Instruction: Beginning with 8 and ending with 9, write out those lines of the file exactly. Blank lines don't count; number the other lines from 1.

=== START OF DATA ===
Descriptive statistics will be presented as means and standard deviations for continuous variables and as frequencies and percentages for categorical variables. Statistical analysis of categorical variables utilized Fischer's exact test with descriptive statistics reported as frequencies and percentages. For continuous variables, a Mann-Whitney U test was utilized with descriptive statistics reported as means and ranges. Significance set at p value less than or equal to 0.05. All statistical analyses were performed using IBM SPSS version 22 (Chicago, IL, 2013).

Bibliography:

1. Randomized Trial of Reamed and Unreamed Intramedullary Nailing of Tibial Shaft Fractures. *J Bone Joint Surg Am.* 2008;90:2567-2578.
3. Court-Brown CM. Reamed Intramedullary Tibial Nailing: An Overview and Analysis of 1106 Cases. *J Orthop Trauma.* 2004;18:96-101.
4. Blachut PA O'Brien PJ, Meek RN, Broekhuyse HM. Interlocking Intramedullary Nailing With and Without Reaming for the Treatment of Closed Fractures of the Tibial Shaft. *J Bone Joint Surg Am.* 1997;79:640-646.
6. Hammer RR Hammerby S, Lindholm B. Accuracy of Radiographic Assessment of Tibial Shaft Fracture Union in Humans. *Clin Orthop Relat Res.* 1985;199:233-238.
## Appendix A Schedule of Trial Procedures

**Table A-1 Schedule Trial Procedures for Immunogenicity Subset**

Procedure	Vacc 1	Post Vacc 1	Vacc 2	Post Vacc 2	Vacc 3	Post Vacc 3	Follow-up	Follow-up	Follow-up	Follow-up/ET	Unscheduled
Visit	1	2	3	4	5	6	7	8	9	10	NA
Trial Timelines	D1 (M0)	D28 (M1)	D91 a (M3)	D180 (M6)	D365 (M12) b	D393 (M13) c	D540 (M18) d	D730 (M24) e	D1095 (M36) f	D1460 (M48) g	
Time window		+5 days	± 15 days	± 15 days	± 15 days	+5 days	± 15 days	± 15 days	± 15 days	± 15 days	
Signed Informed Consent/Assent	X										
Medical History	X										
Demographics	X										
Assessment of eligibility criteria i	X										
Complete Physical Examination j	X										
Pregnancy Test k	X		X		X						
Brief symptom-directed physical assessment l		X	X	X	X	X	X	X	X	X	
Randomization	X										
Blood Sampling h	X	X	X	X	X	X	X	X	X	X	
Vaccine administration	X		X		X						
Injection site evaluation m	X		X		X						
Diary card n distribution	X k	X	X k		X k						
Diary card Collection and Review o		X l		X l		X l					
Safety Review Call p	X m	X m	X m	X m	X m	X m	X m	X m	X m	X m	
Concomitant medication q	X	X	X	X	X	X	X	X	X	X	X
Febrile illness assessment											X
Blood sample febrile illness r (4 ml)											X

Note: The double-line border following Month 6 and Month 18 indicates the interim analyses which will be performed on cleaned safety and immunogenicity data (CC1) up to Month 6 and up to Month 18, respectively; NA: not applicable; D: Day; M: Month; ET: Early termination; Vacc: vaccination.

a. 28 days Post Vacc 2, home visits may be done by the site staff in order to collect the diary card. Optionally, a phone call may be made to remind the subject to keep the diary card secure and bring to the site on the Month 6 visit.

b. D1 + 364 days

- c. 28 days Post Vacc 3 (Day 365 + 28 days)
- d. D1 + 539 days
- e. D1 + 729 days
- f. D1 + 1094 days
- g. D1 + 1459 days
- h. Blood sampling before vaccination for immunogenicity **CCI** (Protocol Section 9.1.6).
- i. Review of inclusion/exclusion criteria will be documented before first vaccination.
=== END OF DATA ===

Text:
**Table A-1 Schedule Trial Procedures for Immunogenicity Subset**

Procedure	Vacc 1	Post Vacc 1	Vacc 2	Post Vacc 2	Vacc 3	Post Vacc 3	Follow-up	Follow-up	Follow-up	Follow-up/ET	Unscheduled